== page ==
Jesus would have had the right to punish her right then and there. Doing anything other would have caused him to be shamed more.
This woman was severely unclean – She was not only a Gentile but one of mixed race. And she was a woman. Good Jews should have nothing to do with her.
Jesus’ response? From the Message:
Stand in line and take your turn. The children get fed first
If there’s any left over, the dogs get it.
“Children” refers to the people of Israel while “dogs” refers to Gentiles.
I always thought this was a mean thing for Jesus to say. Jews first and then Gentiles? And to refer to her as a dog?
But to do so was culturally acceptable… even mild. He could have responded in a far more callous way.
The woman’s response is clever – She answers as if they were in a rhetorical competition – a political debate. And her response was better than Jesus’.
Another interesting detail is that Jews did not keep dogs as pets while Gentiles did.
To her it was OK to be considered a dog because dogs were a part of the household, like they generally are in our culture.
In other words, she says from her culture he just said that she is accepted…. And suddenly a boundary is crossed.
Recognizing this Jesus verbally affirms that she is accepted and that her daughter is now healed.
She persisted and she crossed a boundary which prefigures Mark’s community crossing the boundary between Jews and Gentiles.

The story isn’t about her faith but her persistence. And rather than being a story about healing, it is more a story of inclusion.
We do not live in an Honor and Shame culture. As a matter of fact, in our culture there are many who feel no shame at all. People of prominence are who have a great deal of responsibility
We do not live in an Honor and Shame culture. But we have plenty of boundaries that Jesus would cross’
During the Civil Rights Movement many barriers were crossed, and bridges traversed.
The young men who sat at the coffee counter at Woolworth’s.
The brave students who went to school in Little Rock, Arkansas.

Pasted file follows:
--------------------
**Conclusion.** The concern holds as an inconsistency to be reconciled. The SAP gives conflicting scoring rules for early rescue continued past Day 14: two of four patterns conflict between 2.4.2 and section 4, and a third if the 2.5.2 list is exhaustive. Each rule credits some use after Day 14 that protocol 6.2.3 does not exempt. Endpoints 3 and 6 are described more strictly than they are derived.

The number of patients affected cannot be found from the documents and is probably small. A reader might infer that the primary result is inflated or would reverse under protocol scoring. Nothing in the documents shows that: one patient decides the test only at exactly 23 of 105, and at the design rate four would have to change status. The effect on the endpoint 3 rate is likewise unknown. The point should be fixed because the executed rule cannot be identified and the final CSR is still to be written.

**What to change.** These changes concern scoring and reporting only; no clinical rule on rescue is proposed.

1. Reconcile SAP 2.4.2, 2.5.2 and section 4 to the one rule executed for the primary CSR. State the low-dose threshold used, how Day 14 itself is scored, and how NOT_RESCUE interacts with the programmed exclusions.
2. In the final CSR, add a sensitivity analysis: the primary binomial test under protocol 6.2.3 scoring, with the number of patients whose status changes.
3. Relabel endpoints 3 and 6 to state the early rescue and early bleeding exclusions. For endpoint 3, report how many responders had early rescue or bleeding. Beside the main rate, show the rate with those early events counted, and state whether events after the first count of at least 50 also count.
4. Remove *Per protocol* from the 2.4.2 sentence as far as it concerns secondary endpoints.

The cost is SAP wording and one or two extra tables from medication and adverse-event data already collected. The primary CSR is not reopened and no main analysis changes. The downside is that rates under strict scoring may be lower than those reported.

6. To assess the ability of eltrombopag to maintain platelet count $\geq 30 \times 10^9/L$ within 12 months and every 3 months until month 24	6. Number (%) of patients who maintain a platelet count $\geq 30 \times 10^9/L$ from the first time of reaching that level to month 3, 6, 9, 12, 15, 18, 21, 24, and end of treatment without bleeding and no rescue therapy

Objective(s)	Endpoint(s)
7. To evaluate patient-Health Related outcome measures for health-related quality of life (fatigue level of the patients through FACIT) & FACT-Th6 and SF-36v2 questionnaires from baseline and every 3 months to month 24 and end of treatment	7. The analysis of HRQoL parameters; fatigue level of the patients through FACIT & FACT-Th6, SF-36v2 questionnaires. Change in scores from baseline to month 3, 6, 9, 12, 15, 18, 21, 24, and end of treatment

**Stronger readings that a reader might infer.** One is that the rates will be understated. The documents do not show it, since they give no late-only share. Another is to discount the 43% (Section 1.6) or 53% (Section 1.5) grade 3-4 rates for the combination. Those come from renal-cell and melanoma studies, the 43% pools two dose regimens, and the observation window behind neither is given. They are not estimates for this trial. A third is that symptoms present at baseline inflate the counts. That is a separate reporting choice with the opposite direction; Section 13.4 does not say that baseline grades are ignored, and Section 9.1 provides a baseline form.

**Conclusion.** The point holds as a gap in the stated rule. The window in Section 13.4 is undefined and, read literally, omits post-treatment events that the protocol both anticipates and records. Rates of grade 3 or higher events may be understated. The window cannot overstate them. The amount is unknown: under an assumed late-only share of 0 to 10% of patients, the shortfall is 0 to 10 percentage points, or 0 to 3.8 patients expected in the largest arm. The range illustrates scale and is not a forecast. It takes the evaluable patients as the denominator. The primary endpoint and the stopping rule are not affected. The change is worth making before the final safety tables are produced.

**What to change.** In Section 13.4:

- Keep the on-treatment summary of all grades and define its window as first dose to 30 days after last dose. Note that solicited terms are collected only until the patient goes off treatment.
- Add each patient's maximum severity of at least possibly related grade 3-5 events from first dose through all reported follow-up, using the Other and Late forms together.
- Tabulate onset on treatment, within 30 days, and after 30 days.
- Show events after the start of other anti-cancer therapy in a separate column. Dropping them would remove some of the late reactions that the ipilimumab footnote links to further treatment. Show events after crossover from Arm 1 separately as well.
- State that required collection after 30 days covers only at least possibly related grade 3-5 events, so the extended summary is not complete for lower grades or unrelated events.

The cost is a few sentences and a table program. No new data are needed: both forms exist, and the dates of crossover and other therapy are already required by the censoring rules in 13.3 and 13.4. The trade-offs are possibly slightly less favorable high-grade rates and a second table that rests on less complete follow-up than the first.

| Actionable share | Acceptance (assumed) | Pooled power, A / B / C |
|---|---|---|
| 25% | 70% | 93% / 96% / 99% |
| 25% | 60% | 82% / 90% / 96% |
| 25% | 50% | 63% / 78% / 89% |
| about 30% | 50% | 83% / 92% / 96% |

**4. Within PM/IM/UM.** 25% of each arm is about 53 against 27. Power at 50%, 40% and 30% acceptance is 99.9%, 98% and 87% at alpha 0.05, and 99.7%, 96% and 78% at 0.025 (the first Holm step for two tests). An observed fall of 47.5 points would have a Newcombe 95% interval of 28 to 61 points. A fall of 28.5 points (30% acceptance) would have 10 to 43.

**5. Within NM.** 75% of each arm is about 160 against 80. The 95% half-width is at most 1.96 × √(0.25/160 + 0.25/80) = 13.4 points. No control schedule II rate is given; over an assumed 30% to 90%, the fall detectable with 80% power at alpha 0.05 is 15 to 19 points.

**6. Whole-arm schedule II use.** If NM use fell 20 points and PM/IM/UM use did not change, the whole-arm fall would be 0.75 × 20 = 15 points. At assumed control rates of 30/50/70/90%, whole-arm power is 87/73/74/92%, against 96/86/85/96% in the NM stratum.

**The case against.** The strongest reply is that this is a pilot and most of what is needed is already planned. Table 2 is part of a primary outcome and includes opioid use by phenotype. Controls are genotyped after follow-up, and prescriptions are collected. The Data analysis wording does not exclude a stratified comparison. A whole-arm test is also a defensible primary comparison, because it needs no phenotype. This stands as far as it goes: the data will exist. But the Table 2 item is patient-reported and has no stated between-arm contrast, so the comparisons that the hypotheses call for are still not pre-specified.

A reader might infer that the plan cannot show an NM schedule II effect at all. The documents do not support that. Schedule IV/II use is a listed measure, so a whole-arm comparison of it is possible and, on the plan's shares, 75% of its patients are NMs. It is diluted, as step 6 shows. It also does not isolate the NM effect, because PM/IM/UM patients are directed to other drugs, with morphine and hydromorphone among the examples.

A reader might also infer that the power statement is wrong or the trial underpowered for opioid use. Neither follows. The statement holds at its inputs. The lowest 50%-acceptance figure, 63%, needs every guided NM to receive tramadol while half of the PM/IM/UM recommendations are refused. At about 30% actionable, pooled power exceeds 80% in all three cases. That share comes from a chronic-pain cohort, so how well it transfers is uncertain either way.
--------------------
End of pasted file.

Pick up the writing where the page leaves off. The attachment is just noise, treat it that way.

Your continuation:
Rosa Parks sitting at the front of the bus
The movement for voter’s rights
Boycotts, sit-ins, and freedom rides
The first African American on the Supreme Court in Thurgood Marshall
And let’s not forget Jackie Robinson!
Today boundaries are cross in Black Lives Matter. And I believe Jesus would take a knee at NFL games. Anyone feeling like buying Nike products?
Barriers are been brought down in the MeToo movement as well. No longer will sexual harassment be tolerated. No longer will the hidden rule be, we just don’t talk about that.
In our Church, we really crossed a boundary when we elected a lesbian bishop in Karen Oliveto who now serves in Denver.
In The Way Forward other boundaries and bridges may await us. And we must persist, nevertheless.…
We must break down the barrier that divides us at the Mexican border. Did you read that American citizens who are Hispanic and live near the border are being denied passports? The reason given is, their birth certificates aren’t genuine.
Maybe Barak Obama can give them advice on this one
Same-Sex Marriage was a significant boundary to cross and I think we need to persist and challenge other gender identity barriers.
I am tired of the social pressure placed on boys to be strong, invulnerable and in control. It’s a recipe that creates bullies.
I also think we need to continue to press the barriers in the Senate. We need more women and people of color.